VANEK SMITH: Oh.

LINDHOLM: And they have tried, like, under cover of darkness, to sell in bulk to unauthorized buyers and tried to avoid being forced into this mandatory system where not only is the price set, but they have to give some of their syrup to the strategic reserve - except if you get caught doing this, you can be fined hundreds of thousands of dollars. So it's really risky for producers who've gone rogue. And Carolyn Cyr tells me most producers actually like this system. I mean, after all, the federation is made up of Quebec maple syrup producers, so they're the ones who are setting these rules. And a number of surveys have backed up what she says.

VANEK SMITH: And at least as far as the maple syrup goes, the producers are pretty much reaping the rewards of a system that keeps the price high and, you know, makes their business a lot more predictable. And Cyr says exports have hit records every year for the last five or six years. And most of that syrup, of course, is going to one place in particular.

CYR: For sure, it's your country (laughter) - United States. We send 62 percent of our maple syrup exportation to your country. So thank you. But the next one is Germany. It has increased its imports for over 12 percent per year since 2009.

LINDHOLM: A lot of countries are really demanding organic maple syrup, so organic producers get a premium. And the idea is that you have this reserve that can sell more organic maple syrup when the organic maple syrup season isn't so good. But it's not totally flawless. In 2008, the reserve went totally dry.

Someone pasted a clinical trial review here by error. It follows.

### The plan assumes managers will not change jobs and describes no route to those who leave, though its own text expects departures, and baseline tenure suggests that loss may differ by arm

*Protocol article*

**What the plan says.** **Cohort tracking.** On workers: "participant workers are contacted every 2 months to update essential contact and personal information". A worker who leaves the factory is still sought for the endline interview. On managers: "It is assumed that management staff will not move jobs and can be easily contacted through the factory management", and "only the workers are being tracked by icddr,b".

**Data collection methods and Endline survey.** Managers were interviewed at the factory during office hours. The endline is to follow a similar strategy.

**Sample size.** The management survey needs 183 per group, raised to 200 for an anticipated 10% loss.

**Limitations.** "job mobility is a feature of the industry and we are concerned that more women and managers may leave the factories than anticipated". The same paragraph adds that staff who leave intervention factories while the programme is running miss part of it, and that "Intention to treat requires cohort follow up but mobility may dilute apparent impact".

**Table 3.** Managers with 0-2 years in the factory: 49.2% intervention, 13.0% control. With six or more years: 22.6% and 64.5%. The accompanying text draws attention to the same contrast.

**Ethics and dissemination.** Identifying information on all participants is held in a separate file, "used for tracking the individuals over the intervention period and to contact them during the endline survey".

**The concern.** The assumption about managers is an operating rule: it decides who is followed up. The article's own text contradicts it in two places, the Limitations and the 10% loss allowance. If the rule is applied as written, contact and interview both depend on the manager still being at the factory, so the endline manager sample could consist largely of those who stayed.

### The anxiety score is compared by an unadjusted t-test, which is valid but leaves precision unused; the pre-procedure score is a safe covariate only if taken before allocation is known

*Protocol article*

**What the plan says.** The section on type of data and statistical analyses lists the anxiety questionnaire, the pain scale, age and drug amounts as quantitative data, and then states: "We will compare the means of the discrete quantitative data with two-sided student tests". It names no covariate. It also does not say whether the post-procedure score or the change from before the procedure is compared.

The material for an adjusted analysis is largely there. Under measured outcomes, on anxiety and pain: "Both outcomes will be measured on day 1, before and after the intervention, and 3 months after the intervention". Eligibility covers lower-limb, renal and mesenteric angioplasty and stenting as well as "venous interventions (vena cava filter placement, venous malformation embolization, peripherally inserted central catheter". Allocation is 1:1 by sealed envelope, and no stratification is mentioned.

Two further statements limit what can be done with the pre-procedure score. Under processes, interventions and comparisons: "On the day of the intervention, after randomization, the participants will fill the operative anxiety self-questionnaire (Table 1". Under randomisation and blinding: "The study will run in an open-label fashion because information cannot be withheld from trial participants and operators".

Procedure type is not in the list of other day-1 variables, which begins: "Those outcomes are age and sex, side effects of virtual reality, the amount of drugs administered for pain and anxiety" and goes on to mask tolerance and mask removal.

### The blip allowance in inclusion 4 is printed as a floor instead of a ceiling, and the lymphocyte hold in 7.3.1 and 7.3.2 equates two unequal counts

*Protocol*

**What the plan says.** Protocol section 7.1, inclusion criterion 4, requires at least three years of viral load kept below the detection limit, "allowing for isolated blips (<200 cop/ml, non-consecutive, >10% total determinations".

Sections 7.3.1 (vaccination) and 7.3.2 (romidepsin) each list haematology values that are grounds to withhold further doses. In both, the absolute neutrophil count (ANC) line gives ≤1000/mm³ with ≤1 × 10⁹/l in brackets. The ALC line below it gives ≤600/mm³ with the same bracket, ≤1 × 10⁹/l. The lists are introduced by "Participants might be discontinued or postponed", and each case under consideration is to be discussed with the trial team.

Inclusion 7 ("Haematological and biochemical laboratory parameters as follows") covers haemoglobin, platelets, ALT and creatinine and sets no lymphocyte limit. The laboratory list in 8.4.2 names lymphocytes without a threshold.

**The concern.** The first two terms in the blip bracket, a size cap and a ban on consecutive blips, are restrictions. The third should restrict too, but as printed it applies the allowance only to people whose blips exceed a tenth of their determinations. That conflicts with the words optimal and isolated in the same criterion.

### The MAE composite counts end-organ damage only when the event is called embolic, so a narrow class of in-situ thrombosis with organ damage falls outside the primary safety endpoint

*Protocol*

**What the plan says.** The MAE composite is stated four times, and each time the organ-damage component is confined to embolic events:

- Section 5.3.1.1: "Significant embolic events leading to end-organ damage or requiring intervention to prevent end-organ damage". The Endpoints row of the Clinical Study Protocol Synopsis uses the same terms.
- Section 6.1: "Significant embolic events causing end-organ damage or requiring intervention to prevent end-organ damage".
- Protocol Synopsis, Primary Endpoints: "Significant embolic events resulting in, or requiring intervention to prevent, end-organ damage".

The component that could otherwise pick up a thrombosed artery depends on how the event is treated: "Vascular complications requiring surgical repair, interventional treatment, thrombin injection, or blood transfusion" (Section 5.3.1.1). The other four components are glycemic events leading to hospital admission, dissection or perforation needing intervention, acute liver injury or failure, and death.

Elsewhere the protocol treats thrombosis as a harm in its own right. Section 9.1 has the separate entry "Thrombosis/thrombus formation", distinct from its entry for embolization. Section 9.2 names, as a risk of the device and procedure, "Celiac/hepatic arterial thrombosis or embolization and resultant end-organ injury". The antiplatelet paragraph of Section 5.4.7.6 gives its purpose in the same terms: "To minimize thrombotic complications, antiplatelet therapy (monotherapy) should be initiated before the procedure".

VANEK SMITH: Whoa.

LINDHOLM: It was after, I think, four or five bad sugaring years. And so they just kept selling out of the reserve, and there was suddenly no more syrup. And so that sent the federation into total panic mode, and they released more of these licenses, these quotas, in 2009. And then, as you heard, the global demand has continued to increase. So they gave out another round in 2016 for about 5 million new taps.

VANEK SMITH: Well, apparently, the strategic reserve right now has a total of 160,000 barrels of maple syrup, which is - feels like a lot.

LINDHOLM: And Stacey, it is amazing to see it. These barrels are stacked six barrels high and 80 deep. And they're so heavy that if they stack them any higher, the whole tower of maple syrup would just collapse under its own weight. The total amount in the reserve - which is divided, again, up among these three places - is worth 280 million Canadian dollars. That's more than 200 million U.S. dollars.

VANEK SMITH: That is - that's incredible amount of money. And, you know, it's very inspiring, too. I mean, what about, you know, Jane, your personal strategic maple reserve? How's your tree doing?

LINDHOLM: Oh, God. I'm terrible. I'm a terrible sugarer. I have one tree, and I still cannot make it give me any sap. In fact, my husband thinks that I'm tapping an oak tree every year.

VANEK SMITH: (Laughter).

LINDHOLM: So I'm going to be lucky if I get a tablespoon. But I tell you what - that one mouthful - boy, is it sweet. We're looking forward to it.

VANEK SMITH: (Laughter) You can just send it down here.

LINDHOLM: I will be sending you a teaspoon (laughter).

VANEK SMITH: This episode of THE INDICATOR was produced by Constanza Gollardo. Our intern and fact-checker is Willa Rubin. Our editor is Paddy Hirsch. And THE INDICATOR is a production of NPR.